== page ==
American Brooks Koepka won his second straight U.S. Open on Sunday at Shinnecock Hills in Southampton, New York, becoming the first repeat champion of the United States Golf Association's annual championship in almost 30 years. He did it with controlled and steady play over the weekend, finishing at 1-over par for the tournament to defeat England's Tommy Fleetwood by one stroke and fellow American Dustin Johnson by two strokes.
Fleetwood tied a U.S. Open record with a 63 on Sunday, posting two-over par in the clubhouse hours before Koepka and Johnson, playing in the second-to-last group, finished their round. Fleetwood missed an eight-foot putt on the 72nd hole, which might have forced an eventual playoff. But emerging from a four-way tie for the lead at the start of the round, Koepka really never wavered in his pursuit of history, shooting 2-under par on Sunday to win.
Koepka was the only one of the four third-round leaders to shoot under par in the fourth round. Johnson could only manage even-par for the day, while Tony Finau shot 2-over and Daniel Berger posted 3-over for the round.
The last golfer to post back-to-back victories in the U.S. Open was Curtis Strange, who won 1988 and 1989 and was on hand to witness Koepka's achievement. Koepka is the seventh golfer overall to win consecutive U.S. Open tournaments, but he is just the third player to do it since World War II. The legendary Ben Hogan also won the U.S. Open twice in a row back in 1950 and 1951.
Johnson, the 2016 U.S. Open champion, was the big favorite coming in to the tournament, after he won last week's FedEx St. Jude Classic by six strokes and regained the No. 1 world ranking. However, his putter failed him over the weekend. This marks the third U.S. Open that Johnson has come up short in the end, joining disappointing finishes in 2010 and 2015.
The old saying about the U.S. Open is that you do not win it; instead, it wins you. Perhaps this was never more accurate than this year at Shinnecock Hills, with its unforgiving rough and greens.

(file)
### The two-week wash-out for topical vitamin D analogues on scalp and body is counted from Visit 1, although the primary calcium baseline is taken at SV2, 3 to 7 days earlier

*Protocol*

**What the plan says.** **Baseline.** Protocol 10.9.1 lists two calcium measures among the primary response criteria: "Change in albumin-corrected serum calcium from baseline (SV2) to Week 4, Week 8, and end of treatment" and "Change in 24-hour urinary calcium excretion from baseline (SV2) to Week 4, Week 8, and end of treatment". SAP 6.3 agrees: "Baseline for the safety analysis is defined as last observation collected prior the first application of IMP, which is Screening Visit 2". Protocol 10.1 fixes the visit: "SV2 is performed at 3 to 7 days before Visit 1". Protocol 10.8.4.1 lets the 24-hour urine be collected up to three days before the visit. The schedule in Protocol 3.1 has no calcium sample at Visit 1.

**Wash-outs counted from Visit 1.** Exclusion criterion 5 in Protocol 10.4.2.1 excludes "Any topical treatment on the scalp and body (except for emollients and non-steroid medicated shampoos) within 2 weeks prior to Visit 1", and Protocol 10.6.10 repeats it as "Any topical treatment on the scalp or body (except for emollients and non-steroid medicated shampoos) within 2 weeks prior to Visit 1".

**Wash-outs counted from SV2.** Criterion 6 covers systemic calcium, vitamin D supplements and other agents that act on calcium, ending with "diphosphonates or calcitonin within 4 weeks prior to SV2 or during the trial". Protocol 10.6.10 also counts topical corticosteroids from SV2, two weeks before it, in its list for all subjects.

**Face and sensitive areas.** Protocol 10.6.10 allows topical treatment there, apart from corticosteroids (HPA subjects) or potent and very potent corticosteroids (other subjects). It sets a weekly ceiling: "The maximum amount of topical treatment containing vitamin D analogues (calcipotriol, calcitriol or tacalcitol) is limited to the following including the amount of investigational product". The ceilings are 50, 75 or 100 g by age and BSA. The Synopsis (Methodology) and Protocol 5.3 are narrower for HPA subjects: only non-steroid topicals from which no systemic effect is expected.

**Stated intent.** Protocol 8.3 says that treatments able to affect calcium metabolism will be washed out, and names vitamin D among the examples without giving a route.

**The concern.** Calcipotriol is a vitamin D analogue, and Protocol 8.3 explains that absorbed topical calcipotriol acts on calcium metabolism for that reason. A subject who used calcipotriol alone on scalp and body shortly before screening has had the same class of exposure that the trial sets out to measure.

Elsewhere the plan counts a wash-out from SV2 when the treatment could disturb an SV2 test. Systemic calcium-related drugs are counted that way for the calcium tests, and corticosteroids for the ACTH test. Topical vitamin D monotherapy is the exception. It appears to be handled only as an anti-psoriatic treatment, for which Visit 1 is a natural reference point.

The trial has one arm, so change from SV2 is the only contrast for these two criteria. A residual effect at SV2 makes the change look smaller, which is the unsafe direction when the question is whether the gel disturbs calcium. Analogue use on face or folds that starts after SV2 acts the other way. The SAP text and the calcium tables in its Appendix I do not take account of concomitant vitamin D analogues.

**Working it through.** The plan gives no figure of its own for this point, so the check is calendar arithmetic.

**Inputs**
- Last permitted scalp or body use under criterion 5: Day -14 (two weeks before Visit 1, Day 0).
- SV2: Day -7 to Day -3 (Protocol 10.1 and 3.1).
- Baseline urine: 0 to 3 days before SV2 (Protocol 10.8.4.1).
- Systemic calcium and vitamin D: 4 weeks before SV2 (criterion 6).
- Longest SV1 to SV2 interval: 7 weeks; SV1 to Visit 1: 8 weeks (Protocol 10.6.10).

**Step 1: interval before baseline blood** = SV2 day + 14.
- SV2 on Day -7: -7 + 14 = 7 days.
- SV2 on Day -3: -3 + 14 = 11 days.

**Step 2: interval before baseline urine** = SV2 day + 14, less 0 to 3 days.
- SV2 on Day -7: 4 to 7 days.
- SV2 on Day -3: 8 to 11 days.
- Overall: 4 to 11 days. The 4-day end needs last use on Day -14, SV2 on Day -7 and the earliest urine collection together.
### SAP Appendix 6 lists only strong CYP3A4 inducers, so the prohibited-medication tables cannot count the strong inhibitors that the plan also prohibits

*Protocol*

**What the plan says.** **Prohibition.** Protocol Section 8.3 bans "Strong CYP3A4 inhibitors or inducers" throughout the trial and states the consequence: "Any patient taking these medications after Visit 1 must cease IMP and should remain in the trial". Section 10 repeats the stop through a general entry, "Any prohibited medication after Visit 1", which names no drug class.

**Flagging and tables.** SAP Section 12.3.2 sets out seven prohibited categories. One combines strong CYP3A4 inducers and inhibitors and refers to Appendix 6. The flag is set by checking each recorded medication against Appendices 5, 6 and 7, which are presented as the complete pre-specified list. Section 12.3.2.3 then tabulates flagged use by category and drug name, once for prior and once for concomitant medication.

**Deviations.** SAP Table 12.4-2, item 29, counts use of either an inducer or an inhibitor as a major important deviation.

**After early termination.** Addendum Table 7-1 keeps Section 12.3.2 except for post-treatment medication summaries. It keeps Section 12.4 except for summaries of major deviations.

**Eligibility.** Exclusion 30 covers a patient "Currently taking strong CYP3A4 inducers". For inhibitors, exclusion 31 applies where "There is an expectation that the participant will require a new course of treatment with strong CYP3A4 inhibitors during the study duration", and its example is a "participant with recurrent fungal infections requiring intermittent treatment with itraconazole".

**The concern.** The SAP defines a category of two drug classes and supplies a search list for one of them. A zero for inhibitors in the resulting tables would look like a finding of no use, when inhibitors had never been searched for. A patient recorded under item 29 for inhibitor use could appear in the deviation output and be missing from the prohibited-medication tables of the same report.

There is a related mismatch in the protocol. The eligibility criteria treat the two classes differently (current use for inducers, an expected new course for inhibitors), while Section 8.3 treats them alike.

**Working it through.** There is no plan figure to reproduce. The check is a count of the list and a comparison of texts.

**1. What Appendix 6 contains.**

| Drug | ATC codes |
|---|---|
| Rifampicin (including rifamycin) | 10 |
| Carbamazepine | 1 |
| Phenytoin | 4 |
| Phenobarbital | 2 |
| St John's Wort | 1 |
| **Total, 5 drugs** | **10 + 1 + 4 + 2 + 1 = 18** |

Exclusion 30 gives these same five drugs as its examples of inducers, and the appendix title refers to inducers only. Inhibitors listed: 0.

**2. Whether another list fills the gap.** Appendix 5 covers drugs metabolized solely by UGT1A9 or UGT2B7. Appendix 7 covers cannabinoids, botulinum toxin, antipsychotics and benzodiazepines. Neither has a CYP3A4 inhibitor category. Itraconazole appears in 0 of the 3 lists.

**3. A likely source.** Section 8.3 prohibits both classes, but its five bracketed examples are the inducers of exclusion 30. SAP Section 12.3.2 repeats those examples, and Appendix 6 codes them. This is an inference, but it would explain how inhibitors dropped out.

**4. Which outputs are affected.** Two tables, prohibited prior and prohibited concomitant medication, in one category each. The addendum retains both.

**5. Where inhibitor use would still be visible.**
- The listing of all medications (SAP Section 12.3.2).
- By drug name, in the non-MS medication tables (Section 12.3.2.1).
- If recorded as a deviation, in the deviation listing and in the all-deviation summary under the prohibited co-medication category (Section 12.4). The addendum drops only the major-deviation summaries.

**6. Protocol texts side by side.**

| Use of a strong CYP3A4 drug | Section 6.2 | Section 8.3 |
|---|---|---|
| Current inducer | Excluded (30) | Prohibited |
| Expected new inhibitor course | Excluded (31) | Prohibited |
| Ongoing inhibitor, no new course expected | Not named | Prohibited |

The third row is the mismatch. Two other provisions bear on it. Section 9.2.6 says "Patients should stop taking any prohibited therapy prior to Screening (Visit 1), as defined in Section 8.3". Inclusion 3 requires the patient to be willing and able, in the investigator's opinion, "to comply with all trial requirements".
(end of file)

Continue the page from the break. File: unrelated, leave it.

The tough Shinnecock Hills course resulted in just four players breaking par in Thursday's opening round, and all four were tied for the lead at 1-under. Johnson, Russell Henley, and Scott Piercy shot 69, as did England's Ian Poulter. It was a rough day for a lot of golfers, including former U.S. Open winners Jordan Spieth and Tiger Woods, who both shot 78, and 2011 champ Rory McIlroy, who carded an 80. The average round on Thursday took just over 76 strokes.
Johnson pulled away from the field on the rain and wind-beaten course on Friday morning, posting a stellar 67 that put him in the lead at 4-under par. Poulter kept pace for awhile, but he played the final two holes at 4-over, dropping him down to a fourth place tie with defending champion Koepka at 1-over par.
The afternoon on Friday was sunny, but that didn't change much in terms of the leaderboard. Despite the scoring average improving by almost three strokes on Friday, Johnson was the only player under par at the end of the day. Tied for second, four strokes back, Piercy and fellow American Charley Hoffman offered the closest thing to a challenge to Johnson's lead at that point.